With the imminent release of Doctor Strange in the Multiverse of Madness, it's time to refresh ourselves on the events of the first movie, like the part when Strange puts on a purple costume with a star on the chest or when he makes out with Lucille Bluth from Arrested Development. If those classic moments don't sound familiar, then you haven't watched Doctor Strange's actual first movie: the 1978 made-for-TV one that had a soundtrack that was somewhere between The Exorcist and a porno. 

But fear not, we're here to catch you up on the plot of this film just in case Multiverse of Madness has a last minute plot twist about '70s Doctor Strange saving the day along with Doctor "Mordrid" from that awful '90s movie a studio made upon losing the rights to the real character

The 1978 TV movie starts with Arrested Development's Jessica Walter (who plays the enchantress Morgan le Fay of Arthurian legend, but we'll continue calling her Jessica Walter) being told she has to kill a wizard in three days by a nasty reptile creature trapped inside some sort of satanic sauna. 

Jessica Walter in Doctor Strange 1978 TV movie.
Demon in Doctor Strange 1978 TV movie.
It's perfectly normal for one's body to emit smoke within Jessica Walter's proximity. 

But it's not just any wizard: Jessica Walter has to kill the legendary "Sorcerer Supreme" before he retires and passes on his enormous powers to a new guy. Instead of killing the Sorcerer herself, Jessica Walter decides to catch him unaware by magically influencing a regular college student into pushing him off a bridge. You might think that this is a terrible plan since he's also psychic and should see that coming a mile away, but no -- it turns out that the powers of the Sorcerer Supreme are no match for a random pedestrian. 

Clea in 1978 Doctor Strange TV movie.
If only he'd read the work of J.R.R. Tolkien and knew wizards should stay away from bridges. 

On the other hand, after that fall the old wizard simply gets up and walks off with nothing but a mild backache, so yeah, that was a crappy plan after all. 

1978 Doctor Strange TV movie.
Unfortunately every single person seen here ran off to try this magic bridge by themselves and died. 

The college student is horribly traumatized by the whole situation and has a nightmare about Jessica Walter and the elderly man that, as far she knows, she killed. She ends up in a psychiatric hospital under the care of Dr. Stephen Strange -- who, yes, is a doctor of psychiatry in his version. When he's not having sex with nurses, his favorite pastime is holding up comic books at the precise angle where the camera can see them and then putting them back on his shelf without reading them.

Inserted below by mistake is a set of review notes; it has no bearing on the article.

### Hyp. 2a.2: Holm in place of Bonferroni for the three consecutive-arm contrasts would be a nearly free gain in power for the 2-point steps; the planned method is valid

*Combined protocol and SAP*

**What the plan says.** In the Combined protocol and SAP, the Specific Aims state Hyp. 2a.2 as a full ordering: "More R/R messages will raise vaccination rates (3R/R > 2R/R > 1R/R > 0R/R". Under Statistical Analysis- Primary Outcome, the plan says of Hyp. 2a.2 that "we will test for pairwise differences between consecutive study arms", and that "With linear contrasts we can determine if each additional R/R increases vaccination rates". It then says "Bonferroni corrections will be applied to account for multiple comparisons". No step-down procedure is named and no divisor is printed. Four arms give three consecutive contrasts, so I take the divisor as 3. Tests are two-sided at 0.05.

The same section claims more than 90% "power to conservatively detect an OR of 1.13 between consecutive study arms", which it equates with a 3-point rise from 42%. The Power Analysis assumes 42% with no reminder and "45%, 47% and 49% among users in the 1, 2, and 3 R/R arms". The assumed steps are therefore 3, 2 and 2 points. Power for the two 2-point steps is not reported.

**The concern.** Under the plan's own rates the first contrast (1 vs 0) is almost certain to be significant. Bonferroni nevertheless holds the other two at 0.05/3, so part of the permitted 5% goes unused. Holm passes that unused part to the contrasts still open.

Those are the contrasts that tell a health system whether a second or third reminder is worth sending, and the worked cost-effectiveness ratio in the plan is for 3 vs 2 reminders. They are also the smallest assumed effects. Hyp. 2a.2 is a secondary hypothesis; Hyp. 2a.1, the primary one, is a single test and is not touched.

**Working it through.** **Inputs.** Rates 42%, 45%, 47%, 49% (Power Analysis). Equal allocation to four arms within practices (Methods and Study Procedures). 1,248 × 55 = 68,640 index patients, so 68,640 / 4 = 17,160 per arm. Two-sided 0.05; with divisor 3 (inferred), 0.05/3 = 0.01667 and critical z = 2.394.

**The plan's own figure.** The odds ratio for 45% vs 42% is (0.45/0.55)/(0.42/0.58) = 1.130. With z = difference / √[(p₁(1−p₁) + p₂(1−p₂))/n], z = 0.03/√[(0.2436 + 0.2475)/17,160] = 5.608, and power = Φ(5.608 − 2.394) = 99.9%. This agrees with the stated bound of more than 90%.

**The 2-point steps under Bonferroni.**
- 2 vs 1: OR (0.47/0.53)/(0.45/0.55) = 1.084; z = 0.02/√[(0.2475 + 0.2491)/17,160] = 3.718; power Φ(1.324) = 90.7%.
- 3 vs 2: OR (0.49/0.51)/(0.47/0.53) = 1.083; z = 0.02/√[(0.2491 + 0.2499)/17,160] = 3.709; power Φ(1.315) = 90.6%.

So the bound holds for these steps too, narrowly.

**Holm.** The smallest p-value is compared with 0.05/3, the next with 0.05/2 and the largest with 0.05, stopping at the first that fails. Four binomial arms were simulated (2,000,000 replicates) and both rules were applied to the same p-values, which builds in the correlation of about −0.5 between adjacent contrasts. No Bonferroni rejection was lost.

Doctor Strange in 1978 TV movie.
Doctor Strange looks at Hulk comic in 1978 TV movie.
This is the only comic he owns, so he's just trying to make it last by only reading a few seconds at a time. 

The student (named Clea, like Strange's love interest from the comics) refuses to go to sleep ever again because she's afraid of her nightmares. Most psychiatrists would probably slip her some sedatives so she can calm down and see that her fears are unfounded, but Strange is like "let's pump her full off coffee for a few days and see what happens." By the way, Strange also had a nightmare about Clea and the Sorcerer Supreme at the bridge, but he doesn't seem that fazed when the exact woman he saw murdering a guy in his dreams shows up at his place of work. 

Speaking of murder, Morgan is still trying to kill the Sorcerer but can't get near him because his place has magical protections. She discovers this when she enchants a cat into walking up to the Sorcerer's building and it gets psychically electrified. (We didn't see any "No cats were psychically electrified during the making of the film" notice during the credits, so presumably this was done for real.) 

Meanwhile, the Sorcerer also stops by the hospital and convinces the hard-ass head nurse to let him see Clea outside of visiting hours by straight up doing a Jedi mind trick. Like, with he same hand gesture and all. 

1978 Doctor Strange TV movie.
Yet his most impressive ability is drawing a spot-on portrait of someone he saw for like two seconds. 

So the Sorcerer goes to meet Strange, but then we find out that they'd actually met already ... when the latter was a baby. See, Strange's dad was a magic aficionado and both he and the Sorcerer Supreme could immediately tell that little Stephen was "a very unusual man" the moment he was born, having been gifted with "a clear mind and a love of humanity" (most babies are born hating everyone, apparently).